Improving discrimination between clouds and optically thick aerosol plumes in geostationary satellite data.

Citation metadata

Date: May 17, 2022
From: Atmospheric Measurement Techniques(Vol. 15, Issue 9)
Publisher: Copernicus GmbH
Document Type: Brief article
Length: 367 words

Document controls

Main content

Abstract :

Cloud masking is a key initial step in the retrieval of geophysical properties from satellite data. Despite decades of research, problems still exist of over- or underdetection of clouds. High aerosol loadings, in particular from dust storms or fires, are often classified as clouds, and vice versa. In this paper, we present a cloud mask created using machine learning for the Advanced Himawari Imager (AHI) aboard Himawari-8. In order to train the algorithm, a parallax-corrected collocated data set was created from AHI and Cloud-Aerosol Lidar with Orthogonal Polarization (CALIOP) lidar data. Artificial neural networks (ANNs) were trained on the collocated data to identify clouds in AHI scenes. The resulting neural network (NN) cloud masks are validated and compared to cloud masks produced by the Japanese Meteorological Association (JMA) and the Bureau of Meteorology (BoM) for a number of different solar and viewing geometries, surface types and air masses. Here, five case studies covering a range of challenging scenarios for cloud masks are also presented to demonstrate the performance of the masking algorithm. The NN mask shows a lower false positive rate (FPR) for an equivalent true positive rate (TPR) across all categories, with FPRs of 0.160 and 0.259 for the NN and JMA masks, respectively, and 0.363 and 0.506 for the NN and BoM masks, respectively, at equivalent TPR values. This indicates the NN mask accurately identifies 1.13 and 1.29 times as many non-cloud pixels for the equivalent hit rate when compared to the JMA and BoM masks, respectively. The NN mask was shown to be particularly effective in distinguishing thick aerosol plumes from cloud, most likely due to the inclusion of the 0.47 and 0.51 µm bands. The NN cloud mask shows an improvement over current operational cloud masks in most scenarios, and it is suggested that improvements to current operational cloud masks could be made by including the 0.47 and 0.51 µm bands. The collocated data are made available to facilitate future research.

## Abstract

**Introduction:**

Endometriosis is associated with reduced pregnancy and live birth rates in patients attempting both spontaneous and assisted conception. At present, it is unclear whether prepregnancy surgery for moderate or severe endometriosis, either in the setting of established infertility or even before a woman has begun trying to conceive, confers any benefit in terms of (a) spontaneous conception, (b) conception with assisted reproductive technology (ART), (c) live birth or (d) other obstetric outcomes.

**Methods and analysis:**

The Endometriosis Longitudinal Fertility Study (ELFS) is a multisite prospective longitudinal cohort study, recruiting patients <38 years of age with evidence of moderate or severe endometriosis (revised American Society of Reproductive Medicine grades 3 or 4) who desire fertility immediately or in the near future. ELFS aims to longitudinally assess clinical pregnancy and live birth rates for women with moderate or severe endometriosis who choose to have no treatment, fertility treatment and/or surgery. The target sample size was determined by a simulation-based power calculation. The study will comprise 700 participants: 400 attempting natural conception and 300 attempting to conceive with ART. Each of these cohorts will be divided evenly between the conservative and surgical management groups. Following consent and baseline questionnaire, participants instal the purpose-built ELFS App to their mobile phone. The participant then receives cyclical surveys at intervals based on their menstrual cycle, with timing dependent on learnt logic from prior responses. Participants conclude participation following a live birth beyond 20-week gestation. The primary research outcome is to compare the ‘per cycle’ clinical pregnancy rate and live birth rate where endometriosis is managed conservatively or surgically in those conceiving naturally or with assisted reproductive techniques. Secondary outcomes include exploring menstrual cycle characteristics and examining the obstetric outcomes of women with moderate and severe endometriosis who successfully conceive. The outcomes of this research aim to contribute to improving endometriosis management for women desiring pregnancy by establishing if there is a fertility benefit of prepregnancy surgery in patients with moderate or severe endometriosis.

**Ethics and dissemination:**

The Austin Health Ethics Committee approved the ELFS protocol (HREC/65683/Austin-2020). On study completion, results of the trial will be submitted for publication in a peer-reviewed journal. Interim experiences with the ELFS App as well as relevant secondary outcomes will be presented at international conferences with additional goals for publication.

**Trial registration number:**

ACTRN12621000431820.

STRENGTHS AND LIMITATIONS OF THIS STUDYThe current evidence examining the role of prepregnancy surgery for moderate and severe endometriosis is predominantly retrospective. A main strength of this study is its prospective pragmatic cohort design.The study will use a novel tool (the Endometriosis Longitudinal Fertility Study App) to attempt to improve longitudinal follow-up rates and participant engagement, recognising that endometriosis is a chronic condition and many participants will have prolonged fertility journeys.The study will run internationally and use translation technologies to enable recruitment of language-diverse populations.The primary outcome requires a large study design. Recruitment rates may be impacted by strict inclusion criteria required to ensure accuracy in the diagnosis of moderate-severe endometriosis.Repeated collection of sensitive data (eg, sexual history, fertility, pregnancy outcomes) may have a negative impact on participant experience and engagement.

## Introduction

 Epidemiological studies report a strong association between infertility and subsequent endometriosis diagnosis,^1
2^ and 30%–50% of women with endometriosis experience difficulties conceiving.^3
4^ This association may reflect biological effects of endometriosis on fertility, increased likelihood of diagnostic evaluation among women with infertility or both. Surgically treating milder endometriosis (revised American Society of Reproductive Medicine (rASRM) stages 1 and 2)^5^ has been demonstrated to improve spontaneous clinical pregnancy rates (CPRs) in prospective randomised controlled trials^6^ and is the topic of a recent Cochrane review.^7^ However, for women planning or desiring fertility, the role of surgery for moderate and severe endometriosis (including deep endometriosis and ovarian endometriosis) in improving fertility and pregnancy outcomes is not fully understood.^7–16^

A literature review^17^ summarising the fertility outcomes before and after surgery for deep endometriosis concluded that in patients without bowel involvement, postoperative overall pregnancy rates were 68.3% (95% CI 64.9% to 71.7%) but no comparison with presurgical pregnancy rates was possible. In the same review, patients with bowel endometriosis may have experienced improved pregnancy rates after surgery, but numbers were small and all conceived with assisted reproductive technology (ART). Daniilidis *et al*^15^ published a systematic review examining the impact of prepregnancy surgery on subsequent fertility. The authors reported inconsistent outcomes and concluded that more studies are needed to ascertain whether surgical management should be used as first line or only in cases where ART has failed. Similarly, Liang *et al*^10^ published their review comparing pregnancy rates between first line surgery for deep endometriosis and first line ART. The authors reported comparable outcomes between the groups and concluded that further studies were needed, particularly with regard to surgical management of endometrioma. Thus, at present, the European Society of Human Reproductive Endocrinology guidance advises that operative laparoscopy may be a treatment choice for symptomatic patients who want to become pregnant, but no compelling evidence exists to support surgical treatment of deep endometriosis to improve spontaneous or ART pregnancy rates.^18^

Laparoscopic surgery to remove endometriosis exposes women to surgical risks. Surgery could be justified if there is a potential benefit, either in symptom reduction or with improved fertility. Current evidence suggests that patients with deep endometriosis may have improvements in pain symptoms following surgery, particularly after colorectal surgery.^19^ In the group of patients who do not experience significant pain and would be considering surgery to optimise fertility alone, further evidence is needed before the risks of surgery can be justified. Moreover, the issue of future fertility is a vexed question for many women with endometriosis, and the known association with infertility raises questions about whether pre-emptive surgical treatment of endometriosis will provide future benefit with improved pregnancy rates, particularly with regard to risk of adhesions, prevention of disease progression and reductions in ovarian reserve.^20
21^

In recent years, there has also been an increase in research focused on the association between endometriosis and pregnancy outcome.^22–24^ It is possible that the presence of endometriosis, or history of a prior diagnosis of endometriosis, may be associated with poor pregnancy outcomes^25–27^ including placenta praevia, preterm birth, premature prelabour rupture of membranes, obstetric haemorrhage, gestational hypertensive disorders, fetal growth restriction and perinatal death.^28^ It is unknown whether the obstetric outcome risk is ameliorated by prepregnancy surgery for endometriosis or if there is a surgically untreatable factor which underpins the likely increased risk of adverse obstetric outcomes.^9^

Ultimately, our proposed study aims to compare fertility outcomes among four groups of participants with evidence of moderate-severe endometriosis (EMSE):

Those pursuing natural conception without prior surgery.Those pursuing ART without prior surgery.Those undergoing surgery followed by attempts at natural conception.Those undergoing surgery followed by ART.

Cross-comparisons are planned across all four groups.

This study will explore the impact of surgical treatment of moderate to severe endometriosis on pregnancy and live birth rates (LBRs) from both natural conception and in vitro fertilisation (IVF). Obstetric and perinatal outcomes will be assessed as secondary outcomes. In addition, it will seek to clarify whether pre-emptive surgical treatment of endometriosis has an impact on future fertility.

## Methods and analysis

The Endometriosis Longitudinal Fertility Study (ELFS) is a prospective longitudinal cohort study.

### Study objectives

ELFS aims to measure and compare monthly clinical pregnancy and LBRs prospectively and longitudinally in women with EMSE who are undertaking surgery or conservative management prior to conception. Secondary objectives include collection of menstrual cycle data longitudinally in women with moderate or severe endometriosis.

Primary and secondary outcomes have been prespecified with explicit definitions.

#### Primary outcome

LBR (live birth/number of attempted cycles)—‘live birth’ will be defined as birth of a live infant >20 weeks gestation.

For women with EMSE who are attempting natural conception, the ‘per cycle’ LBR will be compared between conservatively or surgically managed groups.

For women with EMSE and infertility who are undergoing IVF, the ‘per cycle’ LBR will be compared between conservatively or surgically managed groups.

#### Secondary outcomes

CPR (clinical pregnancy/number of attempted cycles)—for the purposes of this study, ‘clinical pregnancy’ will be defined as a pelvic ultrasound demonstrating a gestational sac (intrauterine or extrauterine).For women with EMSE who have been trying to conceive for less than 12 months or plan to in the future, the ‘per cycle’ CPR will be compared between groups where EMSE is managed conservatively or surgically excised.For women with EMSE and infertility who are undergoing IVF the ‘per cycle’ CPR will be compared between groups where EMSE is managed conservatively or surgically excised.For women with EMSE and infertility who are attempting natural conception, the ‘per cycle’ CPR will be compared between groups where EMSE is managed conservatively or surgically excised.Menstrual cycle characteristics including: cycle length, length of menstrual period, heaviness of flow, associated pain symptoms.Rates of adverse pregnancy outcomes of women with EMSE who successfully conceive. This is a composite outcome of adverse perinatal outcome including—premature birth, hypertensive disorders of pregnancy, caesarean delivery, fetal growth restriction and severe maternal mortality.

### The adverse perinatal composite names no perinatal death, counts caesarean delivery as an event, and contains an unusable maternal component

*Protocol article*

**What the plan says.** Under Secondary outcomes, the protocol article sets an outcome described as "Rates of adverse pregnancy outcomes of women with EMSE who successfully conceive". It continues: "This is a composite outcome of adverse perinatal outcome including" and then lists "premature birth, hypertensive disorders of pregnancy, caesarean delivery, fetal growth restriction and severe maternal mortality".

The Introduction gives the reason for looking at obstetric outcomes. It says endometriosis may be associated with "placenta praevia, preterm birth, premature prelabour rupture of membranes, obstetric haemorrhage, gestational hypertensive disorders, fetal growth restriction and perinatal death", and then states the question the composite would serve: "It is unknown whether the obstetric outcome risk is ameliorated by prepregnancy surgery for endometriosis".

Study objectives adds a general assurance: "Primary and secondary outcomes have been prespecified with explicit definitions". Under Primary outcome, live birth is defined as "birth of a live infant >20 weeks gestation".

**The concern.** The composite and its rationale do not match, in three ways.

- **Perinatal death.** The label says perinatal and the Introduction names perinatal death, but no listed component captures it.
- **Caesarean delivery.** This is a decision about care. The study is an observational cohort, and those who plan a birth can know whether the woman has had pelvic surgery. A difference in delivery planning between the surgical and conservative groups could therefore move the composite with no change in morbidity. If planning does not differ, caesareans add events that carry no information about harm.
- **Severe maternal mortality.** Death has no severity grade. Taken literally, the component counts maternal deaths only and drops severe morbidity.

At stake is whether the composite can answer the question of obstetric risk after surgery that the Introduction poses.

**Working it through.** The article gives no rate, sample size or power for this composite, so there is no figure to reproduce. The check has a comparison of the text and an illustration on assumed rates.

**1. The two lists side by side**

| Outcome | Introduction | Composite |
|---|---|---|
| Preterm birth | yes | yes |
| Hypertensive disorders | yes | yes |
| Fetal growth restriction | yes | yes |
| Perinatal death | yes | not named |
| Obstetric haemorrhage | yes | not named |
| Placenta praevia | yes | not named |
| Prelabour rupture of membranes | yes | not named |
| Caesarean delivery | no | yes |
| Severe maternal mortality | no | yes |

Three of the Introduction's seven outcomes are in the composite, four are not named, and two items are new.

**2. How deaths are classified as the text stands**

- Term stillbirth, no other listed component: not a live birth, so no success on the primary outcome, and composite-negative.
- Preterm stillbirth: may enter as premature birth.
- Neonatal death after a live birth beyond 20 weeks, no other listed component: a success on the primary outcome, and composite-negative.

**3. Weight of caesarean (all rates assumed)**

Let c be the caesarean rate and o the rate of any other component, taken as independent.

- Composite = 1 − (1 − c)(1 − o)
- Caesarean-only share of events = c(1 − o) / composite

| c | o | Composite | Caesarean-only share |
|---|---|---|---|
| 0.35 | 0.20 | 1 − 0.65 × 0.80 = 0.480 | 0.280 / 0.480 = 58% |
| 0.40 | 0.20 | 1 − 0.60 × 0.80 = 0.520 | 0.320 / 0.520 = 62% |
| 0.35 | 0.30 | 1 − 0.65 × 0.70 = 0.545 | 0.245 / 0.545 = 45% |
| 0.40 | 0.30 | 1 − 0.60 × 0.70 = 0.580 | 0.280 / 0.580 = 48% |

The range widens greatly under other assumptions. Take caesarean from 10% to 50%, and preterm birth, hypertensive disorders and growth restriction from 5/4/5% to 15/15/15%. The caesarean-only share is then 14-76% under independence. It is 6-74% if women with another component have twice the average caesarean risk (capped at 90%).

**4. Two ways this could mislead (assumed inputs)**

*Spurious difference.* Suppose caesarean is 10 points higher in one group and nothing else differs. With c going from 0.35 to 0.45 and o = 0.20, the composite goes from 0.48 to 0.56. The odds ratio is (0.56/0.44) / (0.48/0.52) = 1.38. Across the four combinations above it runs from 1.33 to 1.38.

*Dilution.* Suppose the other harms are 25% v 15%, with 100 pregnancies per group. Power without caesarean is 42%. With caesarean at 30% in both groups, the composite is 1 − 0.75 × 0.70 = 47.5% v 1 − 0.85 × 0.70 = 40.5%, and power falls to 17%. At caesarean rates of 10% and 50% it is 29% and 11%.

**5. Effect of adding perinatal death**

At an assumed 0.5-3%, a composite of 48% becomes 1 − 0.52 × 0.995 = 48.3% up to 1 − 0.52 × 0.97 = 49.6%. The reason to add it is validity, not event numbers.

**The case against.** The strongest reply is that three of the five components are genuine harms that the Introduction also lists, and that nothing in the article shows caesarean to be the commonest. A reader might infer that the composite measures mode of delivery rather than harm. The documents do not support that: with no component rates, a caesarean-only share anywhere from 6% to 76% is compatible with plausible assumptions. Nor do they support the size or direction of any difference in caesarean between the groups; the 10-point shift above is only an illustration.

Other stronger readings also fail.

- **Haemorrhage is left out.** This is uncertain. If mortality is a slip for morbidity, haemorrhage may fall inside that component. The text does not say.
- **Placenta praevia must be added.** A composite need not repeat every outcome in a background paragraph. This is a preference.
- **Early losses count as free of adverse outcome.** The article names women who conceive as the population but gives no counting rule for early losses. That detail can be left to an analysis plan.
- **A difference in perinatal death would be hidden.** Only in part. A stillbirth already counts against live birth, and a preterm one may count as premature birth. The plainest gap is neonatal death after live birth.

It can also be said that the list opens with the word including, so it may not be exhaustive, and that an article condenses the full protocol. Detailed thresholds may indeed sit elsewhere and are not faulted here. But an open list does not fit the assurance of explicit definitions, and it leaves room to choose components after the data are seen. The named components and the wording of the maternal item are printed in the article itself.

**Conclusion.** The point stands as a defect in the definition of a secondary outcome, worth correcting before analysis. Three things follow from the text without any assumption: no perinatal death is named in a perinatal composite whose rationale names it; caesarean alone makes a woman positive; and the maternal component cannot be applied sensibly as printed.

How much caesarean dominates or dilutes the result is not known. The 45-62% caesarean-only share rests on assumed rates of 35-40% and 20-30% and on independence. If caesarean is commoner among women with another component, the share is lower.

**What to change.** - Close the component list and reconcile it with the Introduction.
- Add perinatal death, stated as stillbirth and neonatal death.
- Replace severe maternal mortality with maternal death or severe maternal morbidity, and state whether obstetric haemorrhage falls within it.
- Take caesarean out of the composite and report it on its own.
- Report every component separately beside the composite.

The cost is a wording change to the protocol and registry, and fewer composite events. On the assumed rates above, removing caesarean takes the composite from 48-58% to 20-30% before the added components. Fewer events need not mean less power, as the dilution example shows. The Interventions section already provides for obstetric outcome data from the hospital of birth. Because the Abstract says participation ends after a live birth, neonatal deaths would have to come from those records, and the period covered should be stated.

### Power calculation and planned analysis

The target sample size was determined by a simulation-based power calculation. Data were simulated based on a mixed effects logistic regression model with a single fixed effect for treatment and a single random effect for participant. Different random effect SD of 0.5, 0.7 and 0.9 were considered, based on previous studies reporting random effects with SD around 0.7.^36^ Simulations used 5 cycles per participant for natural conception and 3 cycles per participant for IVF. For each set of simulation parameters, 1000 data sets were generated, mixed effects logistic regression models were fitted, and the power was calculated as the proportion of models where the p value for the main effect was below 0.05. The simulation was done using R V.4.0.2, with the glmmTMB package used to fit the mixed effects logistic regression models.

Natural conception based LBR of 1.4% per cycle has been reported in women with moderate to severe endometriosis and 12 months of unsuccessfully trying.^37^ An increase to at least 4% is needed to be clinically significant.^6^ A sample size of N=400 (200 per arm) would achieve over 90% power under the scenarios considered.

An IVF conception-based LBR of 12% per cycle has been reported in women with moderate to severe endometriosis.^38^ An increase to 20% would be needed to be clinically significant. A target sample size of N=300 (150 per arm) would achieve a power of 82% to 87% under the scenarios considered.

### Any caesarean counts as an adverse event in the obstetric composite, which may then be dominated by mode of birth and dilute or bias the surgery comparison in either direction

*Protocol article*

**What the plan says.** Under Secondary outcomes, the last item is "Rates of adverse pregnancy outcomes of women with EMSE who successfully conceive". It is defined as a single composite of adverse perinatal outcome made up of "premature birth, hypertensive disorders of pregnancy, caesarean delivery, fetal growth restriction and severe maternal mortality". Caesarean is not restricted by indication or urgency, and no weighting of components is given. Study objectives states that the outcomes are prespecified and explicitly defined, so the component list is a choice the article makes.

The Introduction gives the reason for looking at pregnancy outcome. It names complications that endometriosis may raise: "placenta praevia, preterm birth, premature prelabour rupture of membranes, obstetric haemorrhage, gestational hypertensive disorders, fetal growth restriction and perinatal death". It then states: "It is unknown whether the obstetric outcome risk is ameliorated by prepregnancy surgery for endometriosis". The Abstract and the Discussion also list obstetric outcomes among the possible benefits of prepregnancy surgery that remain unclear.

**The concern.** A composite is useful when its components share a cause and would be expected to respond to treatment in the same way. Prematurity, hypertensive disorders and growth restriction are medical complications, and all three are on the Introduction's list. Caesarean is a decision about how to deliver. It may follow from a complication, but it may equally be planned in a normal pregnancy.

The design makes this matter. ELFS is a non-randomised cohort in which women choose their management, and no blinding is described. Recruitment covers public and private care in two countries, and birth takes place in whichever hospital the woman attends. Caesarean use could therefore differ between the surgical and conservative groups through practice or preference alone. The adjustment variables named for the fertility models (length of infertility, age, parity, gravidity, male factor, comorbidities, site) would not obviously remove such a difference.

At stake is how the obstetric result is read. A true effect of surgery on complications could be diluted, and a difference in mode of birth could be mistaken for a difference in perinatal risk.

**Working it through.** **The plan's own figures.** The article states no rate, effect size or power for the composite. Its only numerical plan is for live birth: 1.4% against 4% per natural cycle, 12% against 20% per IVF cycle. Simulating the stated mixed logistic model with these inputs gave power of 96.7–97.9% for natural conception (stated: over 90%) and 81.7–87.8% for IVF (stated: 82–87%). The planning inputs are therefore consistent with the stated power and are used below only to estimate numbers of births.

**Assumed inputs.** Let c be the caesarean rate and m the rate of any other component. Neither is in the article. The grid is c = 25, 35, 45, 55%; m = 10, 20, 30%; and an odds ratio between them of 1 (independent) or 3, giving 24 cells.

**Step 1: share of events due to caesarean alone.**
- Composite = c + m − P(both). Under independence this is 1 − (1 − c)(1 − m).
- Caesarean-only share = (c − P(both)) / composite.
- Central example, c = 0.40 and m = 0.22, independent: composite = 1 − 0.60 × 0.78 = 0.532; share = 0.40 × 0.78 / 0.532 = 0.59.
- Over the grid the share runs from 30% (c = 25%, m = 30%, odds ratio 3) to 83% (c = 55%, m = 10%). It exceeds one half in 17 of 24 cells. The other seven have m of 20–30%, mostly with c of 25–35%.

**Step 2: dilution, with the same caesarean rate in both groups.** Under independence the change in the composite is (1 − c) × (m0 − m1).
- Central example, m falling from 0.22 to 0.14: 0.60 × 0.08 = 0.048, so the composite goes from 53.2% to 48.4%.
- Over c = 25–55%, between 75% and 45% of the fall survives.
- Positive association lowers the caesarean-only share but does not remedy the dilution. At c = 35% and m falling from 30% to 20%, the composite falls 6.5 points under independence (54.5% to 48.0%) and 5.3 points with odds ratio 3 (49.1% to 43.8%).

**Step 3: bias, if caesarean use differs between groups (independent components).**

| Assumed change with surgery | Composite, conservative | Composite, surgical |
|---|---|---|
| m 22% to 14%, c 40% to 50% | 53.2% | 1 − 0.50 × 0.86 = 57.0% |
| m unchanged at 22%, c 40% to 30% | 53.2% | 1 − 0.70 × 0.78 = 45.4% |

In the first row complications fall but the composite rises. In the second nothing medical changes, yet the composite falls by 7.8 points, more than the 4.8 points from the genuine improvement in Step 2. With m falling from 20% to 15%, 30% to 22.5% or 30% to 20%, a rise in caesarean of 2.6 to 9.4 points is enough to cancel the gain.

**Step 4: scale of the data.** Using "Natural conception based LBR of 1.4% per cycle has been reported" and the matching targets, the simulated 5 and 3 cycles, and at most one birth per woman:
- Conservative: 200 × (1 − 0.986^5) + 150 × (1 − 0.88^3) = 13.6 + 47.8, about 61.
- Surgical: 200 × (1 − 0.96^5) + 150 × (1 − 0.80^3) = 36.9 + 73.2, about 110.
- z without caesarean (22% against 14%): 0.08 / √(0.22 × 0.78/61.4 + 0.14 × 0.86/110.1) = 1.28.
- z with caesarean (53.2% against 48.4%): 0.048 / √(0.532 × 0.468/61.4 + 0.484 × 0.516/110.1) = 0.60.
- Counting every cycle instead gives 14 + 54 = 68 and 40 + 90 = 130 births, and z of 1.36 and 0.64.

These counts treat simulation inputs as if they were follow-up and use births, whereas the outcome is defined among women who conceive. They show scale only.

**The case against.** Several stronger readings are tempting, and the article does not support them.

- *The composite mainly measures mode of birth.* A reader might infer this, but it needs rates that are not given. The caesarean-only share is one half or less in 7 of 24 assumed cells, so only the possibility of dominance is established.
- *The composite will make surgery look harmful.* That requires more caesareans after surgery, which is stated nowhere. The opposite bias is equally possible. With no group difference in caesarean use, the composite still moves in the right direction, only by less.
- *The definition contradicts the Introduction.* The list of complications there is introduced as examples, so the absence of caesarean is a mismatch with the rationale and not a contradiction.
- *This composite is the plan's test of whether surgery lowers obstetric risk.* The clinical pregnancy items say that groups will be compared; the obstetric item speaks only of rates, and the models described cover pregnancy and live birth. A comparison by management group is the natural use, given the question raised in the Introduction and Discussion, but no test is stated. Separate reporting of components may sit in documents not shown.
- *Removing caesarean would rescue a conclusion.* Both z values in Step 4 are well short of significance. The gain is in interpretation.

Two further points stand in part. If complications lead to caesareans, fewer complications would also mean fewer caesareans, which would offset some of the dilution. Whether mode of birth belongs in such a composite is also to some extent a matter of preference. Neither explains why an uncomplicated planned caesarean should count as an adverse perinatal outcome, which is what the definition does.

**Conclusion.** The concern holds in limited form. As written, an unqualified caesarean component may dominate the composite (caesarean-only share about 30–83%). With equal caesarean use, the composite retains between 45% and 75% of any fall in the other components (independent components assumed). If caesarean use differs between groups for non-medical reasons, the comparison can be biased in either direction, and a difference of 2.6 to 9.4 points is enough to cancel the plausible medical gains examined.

Source Citation

Source Citation   

Gale Document Number: GALE|A704081845